‘Talking Baby is required reading for every parent, grandparent, educator, student, or anyone working with children,’ says Elisabeth Duursma, Senior Lecturer in Early Childhood Education at the University of Wollongong.
The book is set out in a very reader friendly way, with explanations and charts; blocks of writing are placed in different sized boxes and there are photos to show examples of the author’s meaning. Historically, when there were larger families, new parents watched how others in the family dealt with language. Now, people find reading easier and are given reasons why certain strategies work well.
In the early pages, the authors explain that Chapters 1-6 describe the baby’s language development in relationship to their physical development. Before two years of age however, there is an explosion of knowledge of words, and in the following chapters of the book, areas of language are dealt with. For example, there is a chapter on play, another chapter on early words and how they use them, and then how children put words together. We see the development of the sounds of English, patterns of errors, and the progress that children show. Later in the book, the chapters cover language outside the home, and look at special topics, such as colours and numbers.
To begin with, we have a chart, talking about Speech and Language milestones. It covers from birth to four years. It outlines how babies respond, what they say, and how you can help. This alone is a valuable asset for anyone dealing with children. There is a segment after each chapter which says, “What does Science tell us?” that outlines latest research and guidelines. For those first- time parents or grandparents, there is a guide of things to say to your baby, how to talk, leaving a time for them to respond.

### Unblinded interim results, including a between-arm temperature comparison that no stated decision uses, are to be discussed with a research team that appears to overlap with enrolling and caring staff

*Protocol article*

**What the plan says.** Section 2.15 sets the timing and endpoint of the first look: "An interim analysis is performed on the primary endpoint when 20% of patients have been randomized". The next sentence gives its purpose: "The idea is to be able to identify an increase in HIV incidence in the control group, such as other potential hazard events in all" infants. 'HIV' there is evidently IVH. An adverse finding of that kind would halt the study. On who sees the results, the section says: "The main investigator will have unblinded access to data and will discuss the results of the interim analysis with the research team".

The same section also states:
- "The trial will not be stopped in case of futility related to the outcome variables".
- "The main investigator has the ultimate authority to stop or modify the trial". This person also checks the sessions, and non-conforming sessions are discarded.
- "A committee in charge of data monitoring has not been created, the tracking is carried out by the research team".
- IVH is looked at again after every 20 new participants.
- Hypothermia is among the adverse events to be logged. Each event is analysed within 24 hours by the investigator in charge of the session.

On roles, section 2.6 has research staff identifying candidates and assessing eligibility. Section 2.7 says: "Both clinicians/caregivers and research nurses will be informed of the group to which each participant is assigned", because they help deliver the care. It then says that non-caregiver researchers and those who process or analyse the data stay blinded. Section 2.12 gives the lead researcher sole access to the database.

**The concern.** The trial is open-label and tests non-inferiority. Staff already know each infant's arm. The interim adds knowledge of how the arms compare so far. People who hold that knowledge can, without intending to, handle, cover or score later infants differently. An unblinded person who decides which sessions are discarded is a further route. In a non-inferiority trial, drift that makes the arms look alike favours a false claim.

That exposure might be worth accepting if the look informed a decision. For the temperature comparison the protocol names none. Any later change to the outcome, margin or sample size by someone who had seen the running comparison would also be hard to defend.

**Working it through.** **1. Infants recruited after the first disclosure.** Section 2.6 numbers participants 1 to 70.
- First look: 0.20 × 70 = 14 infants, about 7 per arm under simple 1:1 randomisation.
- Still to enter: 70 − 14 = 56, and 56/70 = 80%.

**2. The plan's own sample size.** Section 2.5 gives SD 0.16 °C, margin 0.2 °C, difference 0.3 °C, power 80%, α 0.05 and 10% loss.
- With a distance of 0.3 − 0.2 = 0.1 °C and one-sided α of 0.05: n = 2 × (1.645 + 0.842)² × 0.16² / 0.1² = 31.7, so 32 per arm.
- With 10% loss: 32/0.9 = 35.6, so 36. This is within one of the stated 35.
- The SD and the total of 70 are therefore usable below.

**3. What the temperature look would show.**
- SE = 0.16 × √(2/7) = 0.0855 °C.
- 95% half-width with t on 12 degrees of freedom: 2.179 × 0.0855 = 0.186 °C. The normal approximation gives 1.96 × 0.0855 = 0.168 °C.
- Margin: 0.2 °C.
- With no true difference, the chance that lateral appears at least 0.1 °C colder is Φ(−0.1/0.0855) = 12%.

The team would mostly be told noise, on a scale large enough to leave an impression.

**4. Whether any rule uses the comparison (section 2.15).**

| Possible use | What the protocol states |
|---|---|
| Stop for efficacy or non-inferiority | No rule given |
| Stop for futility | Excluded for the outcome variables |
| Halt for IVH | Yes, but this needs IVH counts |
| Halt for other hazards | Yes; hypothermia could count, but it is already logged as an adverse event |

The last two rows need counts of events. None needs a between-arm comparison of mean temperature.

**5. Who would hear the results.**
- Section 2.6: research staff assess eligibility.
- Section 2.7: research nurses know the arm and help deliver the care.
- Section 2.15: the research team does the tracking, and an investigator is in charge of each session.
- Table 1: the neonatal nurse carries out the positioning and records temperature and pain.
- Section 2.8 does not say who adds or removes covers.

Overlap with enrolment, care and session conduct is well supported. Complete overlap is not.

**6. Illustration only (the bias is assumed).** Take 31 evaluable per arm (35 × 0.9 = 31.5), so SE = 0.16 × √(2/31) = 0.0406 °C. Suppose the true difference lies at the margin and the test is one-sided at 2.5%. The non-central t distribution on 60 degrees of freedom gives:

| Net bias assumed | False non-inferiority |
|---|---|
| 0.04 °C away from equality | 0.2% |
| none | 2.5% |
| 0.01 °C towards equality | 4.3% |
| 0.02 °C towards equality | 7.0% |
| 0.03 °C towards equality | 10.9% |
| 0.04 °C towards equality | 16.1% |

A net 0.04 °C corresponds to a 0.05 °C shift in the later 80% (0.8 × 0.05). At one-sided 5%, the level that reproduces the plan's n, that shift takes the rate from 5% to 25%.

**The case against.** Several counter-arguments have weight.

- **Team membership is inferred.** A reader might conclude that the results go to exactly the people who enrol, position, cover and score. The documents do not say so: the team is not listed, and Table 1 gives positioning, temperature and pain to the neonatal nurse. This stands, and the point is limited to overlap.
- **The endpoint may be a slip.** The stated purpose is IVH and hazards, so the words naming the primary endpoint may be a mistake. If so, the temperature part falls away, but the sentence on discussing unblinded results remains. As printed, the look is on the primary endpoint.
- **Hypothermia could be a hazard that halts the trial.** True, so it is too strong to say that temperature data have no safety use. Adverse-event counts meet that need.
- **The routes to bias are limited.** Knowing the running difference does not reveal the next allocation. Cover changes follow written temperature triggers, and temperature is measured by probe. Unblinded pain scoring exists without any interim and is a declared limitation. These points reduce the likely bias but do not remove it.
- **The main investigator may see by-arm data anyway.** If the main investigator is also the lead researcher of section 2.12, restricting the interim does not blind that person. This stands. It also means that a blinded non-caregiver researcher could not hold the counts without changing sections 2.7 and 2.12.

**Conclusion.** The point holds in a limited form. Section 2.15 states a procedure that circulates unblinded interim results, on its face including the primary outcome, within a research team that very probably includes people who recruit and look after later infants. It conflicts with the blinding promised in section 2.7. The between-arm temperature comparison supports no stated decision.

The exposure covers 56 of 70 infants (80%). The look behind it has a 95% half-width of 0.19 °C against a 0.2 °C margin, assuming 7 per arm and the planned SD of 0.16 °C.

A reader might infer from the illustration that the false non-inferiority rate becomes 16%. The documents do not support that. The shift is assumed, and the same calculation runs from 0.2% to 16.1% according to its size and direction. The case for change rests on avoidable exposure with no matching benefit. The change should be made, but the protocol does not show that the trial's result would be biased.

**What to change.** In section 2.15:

Chapters cover play and language, sound development, and one chapter deals with the three ‘Terrible Questions’ stage. When children are more advanced, they begin to give reasons, and this usually happens once they can join words together. Sometimes the reasons like ‘Not tired’ when they are rubbing their eyes and yawning, express an opposite feeling, to avoid bed.
The topics and breadth of this book are huge. Any new parents and grandparents would learn so much from reading this, that it would quickly take a prominent place in the home. Schools and Kindies would find this a valuable refresher and ideas promoter, while Child Care Centre workers would also benefit from reading this. It is easy to read and segmented, so that the reader is not faced with slabs of text. The latest research is addressed here which adds hugely to the authenticity of the book.
|Author||Anne Buckley and Margaret Maclagan|